Pete: “We wanted to make an album that felt like it made it worthwhile to go and tour it. A ‘whatever’ album from Fall Out Boy 20 years in is probably not worth making. There were starts and stops and people were on different pages, [and] it wasn’t until we got on the same page that the songs were really the right songs.”
Patrick: “There’s also a real tangibility to it. In the middle of the pandemic all of a sudden everything was a Zoom meeting, or you had NFTs and all this other stuff, and there was this moment where nothing existed. We wanted to make a record that was very tangible, that was very live in terms of instruments. What you hear on the record, somebody had to perform.”
Let’s dig into some of the songs. ‘I Am My Own Muse’ features Danny Elfman-like orchestral arrangements. Was he an influence there?
Patrick: “He’s been an influence forever. I’m a musician almost exclusively because of 1989’s Batman, because it’s Danny Elfman and Prince. I watched that movie a billion times, and I soaked up that score. That was a huge, huge influence on me, and I feel like everything branches off from that. Now it’s more overt in that it’s orchestra, but it’s always been there.”
‘What A Time To Be Alive’ is so much fun, and sounds like it’ll go off live. Was its live impact a consideration when you were writing it?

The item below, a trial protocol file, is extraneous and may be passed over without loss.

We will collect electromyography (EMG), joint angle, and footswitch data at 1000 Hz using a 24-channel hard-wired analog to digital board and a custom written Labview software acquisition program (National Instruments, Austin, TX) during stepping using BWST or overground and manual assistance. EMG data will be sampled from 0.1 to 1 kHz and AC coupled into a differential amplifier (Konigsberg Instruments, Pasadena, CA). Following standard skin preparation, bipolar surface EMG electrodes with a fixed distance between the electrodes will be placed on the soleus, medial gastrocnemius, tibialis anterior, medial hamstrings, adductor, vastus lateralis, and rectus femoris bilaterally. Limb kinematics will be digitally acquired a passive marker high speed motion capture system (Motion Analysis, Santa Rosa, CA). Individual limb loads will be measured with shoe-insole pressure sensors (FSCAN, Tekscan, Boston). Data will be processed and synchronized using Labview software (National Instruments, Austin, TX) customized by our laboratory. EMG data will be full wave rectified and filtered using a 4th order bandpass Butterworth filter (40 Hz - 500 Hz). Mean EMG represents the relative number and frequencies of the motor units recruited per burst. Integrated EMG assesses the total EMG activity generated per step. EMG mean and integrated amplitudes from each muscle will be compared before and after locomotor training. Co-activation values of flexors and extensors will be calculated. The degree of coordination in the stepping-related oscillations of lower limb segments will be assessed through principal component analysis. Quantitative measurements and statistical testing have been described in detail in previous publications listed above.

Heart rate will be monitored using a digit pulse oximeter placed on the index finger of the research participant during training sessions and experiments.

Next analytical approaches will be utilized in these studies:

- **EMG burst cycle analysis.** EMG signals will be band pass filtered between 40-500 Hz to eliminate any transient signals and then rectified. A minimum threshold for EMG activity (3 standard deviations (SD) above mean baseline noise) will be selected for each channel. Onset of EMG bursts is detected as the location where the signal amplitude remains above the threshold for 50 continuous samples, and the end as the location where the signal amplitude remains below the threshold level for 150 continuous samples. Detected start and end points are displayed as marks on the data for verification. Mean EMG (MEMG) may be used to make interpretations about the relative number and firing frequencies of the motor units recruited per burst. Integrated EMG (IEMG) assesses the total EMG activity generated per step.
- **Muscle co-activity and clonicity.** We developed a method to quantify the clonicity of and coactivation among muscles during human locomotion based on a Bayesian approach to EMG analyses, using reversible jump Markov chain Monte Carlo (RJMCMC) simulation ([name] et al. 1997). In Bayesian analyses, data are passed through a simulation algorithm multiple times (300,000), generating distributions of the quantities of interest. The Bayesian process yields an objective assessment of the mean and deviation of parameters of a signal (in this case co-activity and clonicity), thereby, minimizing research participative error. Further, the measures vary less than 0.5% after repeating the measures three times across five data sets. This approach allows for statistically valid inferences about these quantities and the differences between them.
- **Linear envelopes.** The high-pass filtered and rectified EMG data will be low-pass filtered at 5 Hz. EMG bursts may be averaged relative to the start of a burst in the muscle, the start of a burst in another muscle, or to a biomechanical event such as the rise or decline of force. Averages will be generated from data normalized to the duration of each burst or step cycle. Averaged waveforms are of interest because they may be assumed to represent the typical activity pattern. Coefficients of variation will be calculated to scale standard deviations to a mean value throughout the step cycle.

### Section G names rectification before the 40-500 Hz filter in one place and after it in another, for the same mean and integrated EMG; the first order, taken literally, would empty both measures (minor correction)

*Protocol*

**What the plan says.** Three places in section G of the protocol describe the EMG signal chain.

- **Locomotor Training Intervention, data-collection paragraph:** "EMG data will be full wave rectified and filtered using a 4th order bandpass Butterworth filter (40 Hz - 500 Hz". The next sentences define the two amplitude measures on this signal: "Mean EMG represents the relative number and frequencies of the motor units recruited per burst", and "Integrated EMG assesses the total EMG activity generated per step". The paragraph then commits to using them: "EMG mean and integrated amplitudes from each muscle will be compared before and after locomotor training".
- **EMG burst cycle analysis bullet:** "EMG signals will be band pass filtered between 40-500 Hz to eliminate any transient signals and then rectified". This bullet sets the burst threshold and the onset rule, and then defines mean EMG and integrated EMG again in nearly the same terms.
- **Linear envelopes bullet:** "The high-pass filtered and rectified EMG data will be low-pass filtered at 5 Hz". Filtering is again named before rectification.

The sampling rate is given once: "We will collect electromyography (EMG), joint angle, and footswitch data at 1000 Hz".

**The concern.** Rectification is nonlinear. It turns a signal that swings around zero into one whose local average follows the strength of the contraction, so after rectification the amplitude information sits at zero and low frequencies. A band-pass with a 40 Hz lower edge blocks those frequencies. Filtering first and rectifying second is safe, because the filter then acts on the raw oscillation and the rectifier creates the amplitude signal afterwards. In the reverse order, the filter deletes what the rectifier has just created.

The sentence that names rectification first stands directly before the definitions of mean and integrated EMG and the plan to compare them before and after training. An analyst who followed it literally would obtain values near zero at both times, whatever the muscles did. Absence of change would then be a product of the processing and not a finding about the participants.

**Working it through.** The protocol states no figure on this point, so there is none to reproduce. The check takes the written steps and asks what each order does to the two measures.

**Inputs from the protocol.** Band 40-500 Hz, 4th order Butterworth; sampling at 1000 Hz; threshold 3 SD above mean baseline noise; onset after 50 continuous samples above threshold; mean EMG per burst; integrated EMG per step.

Patrick: “That was surprisingly one of the first songs written for the album: it was written before COVID. It’s wild when you read a lot of those lyrics. There’s one section towards the end that was written after COVID, but the rest of the song existed beforehand. Pete had sent these lyrics and it exploded to me, it just spoke to me. Where I read them, I was like: ‘I want to make this into the darkest, bleakest, most miserable song that you would dance to at a wedding’.”
Pete: “It’s a new year’s song for the worst year of all time.”
Patrick: “Because that’s what these years have felt like, and it’s like you still have to go on, you still have to go to the wedding. There’s a tongue-in-cheek element of it that is very much part of the statement to me, of we’re all stuck in this moment and it’s overwhelming. I didn’t necessarily think about playing it live, but I thought about the wink-and-nod element of it, that when people hear it [for the first time] you might not notice how desperately bleak it is.”
You have some arena shows lined up across the UK, Europe and the US. How are you planning to translate the album to that stage?